Don't Be a Slave to the Cyber Monday Crawl!

By Vijayeta Sinh Ph.D. on November 27, 2017 in Life in Balance
Understanding the need to fill your shopping cart while emptying your wallet.

How to Break Free From Excessive Internet Gaming

By Seth J. Gillihan Ph.D. on November 17, 2017 in Think, Act, Be
There is a growing awareness that problematic Internet use can have serious consequences. A new study demonstrated one simple technique that can help.

Spare the Rod, Spoil the Child?

By Asa Don Brown Ph.D. on November 16, 2017 in Towards Recovery
Spanking a child is about the parent not the child. The child will learn more from positive correction than physical manipulation.

Generating Energy to Be Kind

By Mica B. Estrada, Ph.D. on November 16, 2017 in Lead with Kindness
Do you have enough energy to be kind today? Wisdom and science show how personal reflection empowers us to be our best self.

The Resilience Option

By Bryan E. Robinson Ph.D. on November 11, 2017 in The Right Mindset
Are you Unable to Stop Blowing Your Top? The Resilience Option Will Curb Your Reactions

Walking the Tightrope of Change: When Virtue Becomes Vice

How to keep transitions from spoiling your best qualities.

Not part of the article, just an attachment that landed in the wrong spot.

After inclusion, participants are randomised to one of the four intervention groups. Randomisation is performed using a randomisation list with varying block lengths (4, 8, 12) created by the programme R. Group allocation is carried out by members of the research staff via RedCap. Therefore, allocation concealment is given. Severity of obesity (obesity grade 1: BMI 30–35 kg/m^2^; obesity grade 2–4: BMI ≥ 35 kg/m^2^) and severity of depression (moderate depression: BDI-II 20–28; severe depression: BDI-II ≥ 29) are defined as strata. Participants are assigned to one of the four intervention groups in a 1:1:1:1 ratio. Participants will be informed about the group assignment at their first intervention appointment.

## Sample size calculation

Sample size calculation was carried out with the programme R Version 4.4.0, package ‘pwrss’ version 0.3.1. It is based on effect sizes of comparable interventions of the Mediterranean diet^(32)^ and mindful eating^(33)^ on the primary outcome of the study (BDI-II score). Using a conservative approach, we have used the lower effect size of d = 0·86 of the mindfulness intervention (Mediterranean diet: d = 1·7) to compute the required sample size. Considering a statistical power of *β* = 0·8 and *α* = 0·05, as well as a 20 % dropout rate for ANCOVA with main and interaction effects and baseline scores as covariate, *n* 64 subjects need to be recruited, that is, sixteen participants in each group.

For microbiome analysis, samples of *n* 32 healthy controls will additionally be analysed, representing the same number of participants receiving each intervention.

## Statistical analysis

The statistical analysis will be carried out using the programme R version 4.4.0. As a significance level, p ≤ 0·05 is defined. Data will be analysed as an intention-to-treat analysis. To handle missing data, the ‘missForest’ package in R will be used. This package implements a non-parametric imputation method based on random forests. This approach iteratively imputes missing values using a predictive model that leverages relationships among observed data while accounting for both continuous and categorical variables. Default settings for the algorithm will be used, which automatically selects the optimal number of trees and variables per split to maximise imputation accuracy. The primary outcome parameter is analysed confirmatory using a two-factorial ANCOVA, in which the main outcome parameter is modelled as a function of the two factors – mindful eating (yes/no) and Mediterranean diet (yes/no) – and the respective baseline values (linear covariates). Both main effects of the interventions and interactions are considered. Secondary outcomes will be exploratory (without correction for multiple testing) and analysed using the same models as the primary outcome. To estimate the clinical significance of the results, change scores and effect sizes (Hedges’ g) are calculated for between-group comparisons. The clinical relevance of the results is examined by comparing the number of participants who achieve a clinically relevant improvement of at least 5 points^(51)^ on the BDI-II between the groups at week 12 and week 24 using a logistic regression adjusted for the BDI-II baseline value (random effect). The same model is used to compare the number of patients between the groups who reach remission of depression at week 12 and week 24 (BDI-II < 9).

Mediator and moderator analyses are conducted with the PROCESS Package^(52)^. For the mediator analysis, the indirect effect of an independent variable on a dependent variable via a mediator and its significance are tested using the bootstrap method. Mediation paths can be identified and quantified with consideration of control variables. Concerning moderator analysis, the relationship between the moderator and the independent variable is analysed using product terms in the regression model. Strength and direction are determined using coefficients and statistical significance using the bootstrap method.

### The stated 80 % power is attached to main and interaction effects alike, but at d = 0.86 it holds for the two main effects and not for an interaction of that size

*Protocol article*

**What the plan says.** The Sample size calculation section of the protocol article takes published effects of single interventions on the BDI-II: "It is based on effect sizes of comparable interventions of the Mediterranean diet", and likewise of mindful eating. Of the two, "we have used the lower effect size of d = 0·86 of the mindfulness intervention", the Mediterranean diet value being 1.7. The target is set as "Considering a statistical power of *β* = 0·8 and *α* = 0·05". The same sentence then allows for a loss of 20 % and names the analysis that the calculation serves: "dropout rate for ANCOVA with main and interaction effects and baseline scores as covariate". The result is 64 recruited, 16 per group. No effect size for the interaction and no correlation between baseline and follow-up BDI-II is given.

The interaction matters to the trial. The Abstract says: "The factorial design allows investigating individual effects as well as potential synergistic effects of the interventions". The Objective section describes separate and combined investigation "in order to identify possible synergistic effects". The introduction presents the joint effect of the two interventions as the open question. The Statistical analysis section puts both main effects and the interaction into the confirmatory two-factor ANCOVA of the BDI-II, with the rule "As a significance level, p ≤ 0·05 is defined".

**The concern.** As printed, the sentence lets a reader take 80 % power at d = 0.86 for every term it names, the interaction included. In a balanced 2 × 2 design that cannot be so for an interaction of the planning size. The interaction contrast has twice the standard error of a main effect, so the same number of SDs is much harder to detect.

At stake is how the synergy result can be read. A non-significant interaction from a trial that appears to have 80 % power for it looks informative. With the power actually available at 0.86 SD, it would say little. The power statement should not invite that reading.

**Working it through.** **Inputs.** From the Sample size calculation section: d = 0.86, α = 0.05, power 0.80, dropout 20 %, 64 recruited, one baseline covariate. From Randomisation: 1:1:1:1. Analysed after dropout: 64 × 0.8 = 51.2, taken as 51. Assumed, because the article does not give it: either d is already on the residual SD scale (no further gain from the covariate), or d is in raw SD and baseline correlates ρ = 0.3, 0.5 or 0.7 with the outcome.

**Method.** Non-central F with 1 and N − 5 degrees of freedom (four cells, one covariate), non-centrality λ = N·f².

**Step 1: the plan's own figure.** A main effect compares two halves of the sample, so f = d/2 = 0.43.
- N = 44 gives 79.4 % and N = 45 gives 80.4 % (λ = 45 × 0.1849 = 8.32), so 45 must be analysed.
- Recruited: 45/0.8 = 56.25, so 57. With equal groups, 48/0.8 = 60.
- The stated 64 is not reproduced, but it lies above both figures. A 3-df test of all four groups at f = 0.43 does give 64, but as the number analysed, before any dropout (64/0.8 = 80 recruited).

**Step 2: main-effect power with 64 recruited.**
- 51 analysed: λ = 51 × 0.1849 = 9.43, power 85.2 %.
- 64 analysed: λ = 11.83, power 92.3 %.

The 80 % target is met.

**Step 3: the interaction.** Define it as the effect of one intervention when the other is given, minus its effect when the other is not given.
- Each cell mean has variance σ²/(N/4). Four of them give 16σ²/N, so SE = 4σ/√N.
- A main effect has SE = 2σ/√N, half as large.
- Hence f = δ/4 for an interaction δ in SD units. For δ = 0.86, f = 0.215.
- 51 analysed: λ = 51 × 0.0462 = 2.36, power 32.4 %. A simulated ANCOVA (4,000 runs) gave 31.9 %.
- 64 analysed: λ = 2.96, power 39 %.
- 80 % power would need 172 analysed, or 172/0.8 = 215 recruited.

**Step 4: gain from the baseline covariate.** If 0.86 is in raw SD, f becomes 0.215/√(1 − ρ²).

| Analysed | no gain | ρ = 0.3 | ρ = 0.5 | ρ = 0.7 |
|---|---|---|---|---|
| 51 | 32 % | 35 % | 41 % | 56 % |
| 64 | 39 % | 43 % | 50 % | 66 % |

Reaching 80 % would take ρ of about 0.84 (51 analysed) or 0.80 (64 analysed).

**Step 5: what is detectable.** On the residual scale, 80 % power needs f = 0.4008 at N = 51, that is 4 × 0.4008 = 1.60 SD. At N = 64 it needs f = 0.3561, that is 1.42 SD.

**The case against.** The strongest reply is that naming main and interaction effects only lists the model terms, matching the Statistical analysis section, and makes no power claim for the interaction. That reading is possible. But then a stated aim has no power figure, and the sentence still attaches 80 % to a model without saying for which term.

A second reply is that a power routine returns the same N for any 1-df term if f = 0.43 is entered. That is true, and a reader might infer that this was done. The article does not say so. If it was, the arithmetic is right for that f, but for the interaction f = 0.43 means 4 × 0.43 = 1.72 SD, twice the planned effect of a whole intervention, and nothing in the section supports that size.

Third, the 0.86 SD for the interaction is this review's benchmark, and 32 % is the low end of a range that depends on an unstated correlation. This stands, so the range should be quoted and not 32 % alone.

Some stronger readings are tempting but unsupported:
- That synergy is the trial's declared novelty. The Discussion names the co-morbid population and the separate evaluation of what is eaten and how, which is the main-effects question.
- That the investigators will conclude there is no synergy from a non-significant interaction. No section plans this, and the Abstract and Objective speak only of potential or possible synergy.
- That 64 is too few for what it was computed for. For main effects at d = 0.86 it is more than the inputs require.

What Hungry Dogs May Teach Us About Ourselves

Are hungry dogs teaching us about human appetite?

Why Addicts Make Poor Decisions

By Shahram Heshmat Ph.D. on November 06, 2017 in Science of Choice
Decision failures could explain why addicts pursue and consume drugs even in the face of negative consequences.

How to Stop Procrastinating on Self-Change

By Bill Knaus Ed.D. on November 03, 2017 in Science and Sensibility
Overcome the hidden "yes-but" factor in procrastination. Gain confidence. Fulfill your dreams.

The Surprising Power of an Unscratched Itch

Could you use a little more self-control in your life? Good news! You can start to acquire it, right here and now.
Pam Brophy [CC BY-SA 2.0 (https://creativecommons.org/licenses/by-sa/2.0)], via Wikimedia Commons

Use This Problem-Solving Strategy to Achieve Any Goal

By Shahram Heshmat Ph.D. on October 27, 2017 in Science of Choice
The mental contrasting strategy has four steps: wish, outcome, obstacle, and plan.

Candy, Costumes, and Scares. Oh My!

By Shawn M. Burn Ph.D. on October 21, 2017 in Presence of Mind
What's behind people's love for Halloween and wild Halloween behavior?

The Power of Preying

Harvey Weinstein is just one of many.